Mala - My drug of Choice

NewsChina - - FLAVOR OF THE MONTH - By Mina Yan

My eyes widen. My breath­ing grows heavy. Beads of sweat tin­gle as they roll down my skin. As I gen­tly bite my swollen lower lip, I ad­mit to my­self that it's al­most too much to han­dle. And I haven't even got to the peanut sauce.

I had my first taste of real Sichuan spicy food in the form of a big caul­dron of mala hot pot when I ar­rived in China five years ago. I was in­tim­i­dated. The aroma of chili pep­pers in the air and the boil­ing red broth (as well as the numb­ing pep­per­corn that I ac­ci­den­tally bit into) left a last­ing im­pres­sion. It was a year be­fore I took an­other shot at spicy food.

Back then, one drop of Sichuan hot pot was enough to make me reach for a cold beer. I had what one might, per­haps po­lit­i­cally in­cor­rectly, re­fer to as a “white girl palate”. Grow­ing up in Cal­i­for­nia, the spici­est thing that touched my lips was a packet of Taco Bell Mild Sauce – and even that had me reach­ing for an icy soda. How­ever, af­ter a few years in China eat­ing my way through the dif­fer­ent culi­nary styles of var­i­ous re­gions, I've de­vel­oped a tougher palate and a bor­der­line ad­dic- tion to Sichuan cui­sine. Nowa­days I just can't get enough of spicy food.

What is it about Sichuan cui­sine that makes it im­pos­si­ble to put down? Af­ter an ini­tial shock that sets your lips ablaze, you al­ways find your­self reach­ing back for more; fully aware that each bite will just grow the flame in your mouth.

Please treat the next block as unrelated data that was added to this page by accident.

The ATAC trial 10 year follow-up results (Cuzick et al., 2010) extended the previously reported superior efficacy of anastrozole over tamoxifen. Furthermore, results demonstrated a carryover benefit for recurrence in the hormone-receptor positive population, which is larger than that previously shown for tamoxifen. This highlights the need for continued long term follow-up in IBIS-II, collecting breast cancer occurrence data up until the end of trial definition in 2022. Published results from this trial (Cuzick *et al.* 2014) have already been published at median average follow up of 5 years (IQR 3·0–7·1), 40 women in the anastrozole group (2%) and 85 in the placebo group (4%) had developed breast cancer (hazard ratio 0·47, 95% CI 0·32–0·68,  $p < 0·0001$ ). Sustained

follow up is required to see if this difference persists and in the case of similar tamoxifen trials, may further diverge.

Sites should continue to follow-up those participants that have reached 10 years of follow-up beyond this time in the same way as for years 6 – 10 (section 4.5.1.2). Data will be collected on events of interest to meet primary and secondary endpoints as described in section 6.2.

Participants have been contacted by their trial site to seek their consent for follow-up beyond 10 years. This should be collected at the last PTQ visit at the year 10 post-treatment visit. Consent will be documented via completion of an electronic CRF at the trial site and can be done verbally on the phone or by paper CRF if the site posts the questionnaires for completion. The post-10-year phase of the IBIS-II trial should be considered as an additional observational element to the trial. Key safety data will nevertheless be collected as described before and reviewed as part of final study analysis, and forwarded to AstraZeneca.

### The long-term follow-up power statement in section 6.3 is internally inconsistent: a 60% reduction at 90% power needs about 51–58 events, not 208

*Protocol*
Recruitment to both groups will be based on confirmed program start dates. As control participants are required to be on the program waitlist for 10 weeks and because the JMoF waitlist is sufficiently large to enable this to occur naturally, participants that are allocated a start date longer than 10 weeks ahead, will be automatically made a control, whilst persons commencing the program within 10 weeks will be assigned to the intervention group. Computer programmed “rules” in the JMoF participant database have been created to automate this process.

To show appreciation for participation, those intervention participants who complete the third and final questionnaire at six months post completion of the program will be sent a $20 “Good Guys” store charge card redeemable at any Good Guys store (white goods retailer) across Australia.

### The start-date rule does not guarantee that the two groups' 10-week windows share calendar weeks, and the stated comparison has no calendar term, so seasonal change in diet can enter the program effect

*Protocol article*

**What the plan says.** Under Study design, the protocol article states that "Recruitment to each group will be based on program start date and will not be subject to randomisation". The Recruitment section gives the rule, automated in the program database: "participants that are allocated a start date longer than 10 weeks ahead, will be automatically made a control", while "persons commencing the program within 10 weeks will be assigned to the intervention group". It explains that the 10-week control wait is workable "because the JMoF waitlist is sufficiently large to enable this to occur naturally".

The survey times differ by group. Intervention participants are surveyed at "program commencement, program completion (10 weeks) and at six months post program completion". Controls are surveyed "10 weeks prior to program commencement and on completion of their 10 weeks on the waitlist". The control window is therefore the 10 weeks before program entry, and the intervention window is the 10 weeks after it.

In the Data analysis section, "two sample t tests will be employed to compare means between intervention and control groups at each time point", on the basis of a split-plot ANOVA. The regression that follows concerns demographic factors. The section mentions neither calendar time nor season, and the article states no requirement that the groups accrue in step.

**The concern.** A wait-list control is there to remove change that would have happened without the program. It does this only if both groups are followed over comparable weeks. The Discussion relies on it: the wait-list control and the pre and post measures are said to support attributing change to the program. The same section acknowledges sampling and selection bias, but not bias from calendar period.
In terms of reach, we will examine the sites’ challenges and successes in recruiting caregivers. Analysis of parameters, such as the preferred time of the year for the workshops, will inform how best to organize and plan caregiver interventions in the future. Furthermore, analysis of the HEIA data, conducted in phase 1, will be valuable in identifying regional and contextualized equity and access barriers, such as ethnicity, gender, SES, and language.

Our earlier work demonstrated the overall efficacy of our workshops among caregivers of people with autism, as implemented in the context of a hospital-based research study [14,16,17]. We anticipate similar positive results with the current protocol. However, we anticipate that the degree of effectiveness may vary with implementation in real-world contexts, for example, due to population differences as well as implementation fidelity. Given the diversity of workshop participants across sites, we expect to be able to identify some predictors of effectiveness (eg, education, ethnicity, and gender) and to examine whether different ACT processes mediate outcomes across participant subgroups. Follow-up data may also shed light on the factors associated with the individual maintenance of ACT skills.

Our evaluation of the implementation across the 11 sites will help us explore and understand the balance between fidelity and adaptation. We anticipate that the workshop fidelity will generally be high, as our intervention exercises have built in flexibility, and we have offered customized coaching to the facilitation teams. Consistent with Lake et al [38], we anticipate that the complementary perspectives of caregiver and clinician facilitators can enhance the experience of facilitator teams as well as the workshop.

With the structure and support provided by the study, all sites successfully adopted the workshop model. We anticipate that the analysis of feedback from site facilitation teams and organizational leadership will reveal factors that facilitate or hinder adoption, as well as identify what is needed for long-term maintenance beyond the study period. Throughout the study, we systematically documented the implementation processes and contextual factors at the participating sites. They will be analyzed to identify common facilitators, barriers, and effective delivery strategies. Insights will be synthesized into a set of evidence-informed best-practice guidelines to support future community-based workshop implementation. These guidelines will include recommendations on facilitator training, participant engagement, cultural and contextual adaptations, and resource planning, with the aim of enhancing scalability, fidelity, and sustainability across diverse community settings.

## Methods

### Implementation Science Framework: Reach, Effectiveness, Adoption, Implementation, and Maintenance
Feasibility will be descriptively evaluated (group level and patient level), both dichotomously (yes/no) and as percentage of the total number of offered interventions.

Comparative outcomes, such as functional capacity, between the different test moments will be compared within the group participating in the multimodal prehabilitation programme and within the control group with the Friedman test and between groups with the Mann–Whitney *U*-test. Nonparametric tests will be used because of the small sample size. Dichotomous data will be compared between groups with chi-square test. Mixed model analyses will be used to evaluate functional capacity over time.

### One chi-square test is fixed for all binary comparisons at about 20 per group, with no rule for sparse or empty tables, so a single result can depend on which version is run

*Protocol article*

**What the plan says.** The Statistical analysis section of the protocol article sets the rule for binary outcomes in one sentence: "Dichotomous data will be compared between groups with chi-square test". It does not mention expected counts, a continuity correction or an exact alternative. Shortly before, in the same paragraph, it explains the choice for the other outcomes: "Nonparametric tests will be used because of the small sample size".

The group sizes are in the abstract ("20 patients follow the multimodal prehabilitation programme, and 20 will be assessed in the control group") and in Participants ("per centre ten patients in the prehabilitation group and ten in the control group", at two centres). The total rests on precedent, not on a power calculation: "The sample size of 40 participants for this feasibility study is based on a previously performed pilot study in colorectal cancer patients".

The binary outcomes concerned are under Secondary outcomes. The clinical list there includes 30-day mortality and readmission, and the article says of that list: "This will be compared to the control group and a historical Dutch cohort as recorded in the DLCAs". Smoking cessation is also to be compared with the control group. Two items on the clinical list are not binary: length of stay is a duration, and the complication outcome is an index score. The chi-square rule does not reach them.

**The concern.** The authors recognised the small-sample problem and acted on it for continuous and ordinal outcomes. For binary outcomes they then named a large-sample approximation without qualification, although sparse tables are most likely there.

As it turns out, the rea­son we can't seem to stop crav­ing spicy food is that it's packed with chem­i­cal com­pounds called cap­sai­ci­noids, which chili plants make to pro­tect them­selves from be­ing eaten. Though odor­less and fla­vor­less, th­ese pro­duce a protein that tricks the brain into feel­ing the sen­sa­tion of heat and pain when they meet your tongue. But the brain is no slouch. When it feels this sen­sa­tion, it re­leases en­dor­phins, nature's way of block­ing pain, and dopamine, which trig­gers a wave of plea­sure that washes over the body like af­ter a long work­out or a roller­coaster ride. A per­fect com­bi­na­tion of safety and dan­ger, the shot of en­dor­phins and dopamine makes the fire in your mouth worth­while.

Un­like caf­feine or nico­tine, it's im­pos­si­ble to get ad­dicted to cap­sai­ci­noids. While crav­ing spicy food is nat­u­ral for any­one who's had the plea­sure of try­ing it, an ac­tual de­pen­dency on the sen­sa­tion of eu­pho­ria doesn't ex­ist.

Some eat to live, while oth­ers live to eat. Hail­ing from China's south­west, the Sichuanese are the lat­ter. The cli­mate in Sichuan is hu­mid all year round, which can ag­gra­vate swelling in the joints and make life par­tic­u­larly tough for those with rheuma­toid arthri­tis. Some say that's why the lo­cals de­vel­oped a taste for ex­tremely spicy food, which helps them bat­tle the cli­mate by sweat­ing, and aids di­ges­tion.

Like any taboo sub­stance, you get hooked bit by bit. Five years ago a drop of mild mala hot pot broth had me de­mand­ing a cold re­prieve, but count­less din­ners, mala­tangs, and spicy Sichuan chicken wings later, I hardly even flinch. What doesn't kill you makes you stronger. Bring it on. The spicier the bet­ter. This vanilla Cal­i­for­nia girl has been fully con­verted to a mala- guz­zling, dopamine-chas­ing Chi­nese lo­cal.

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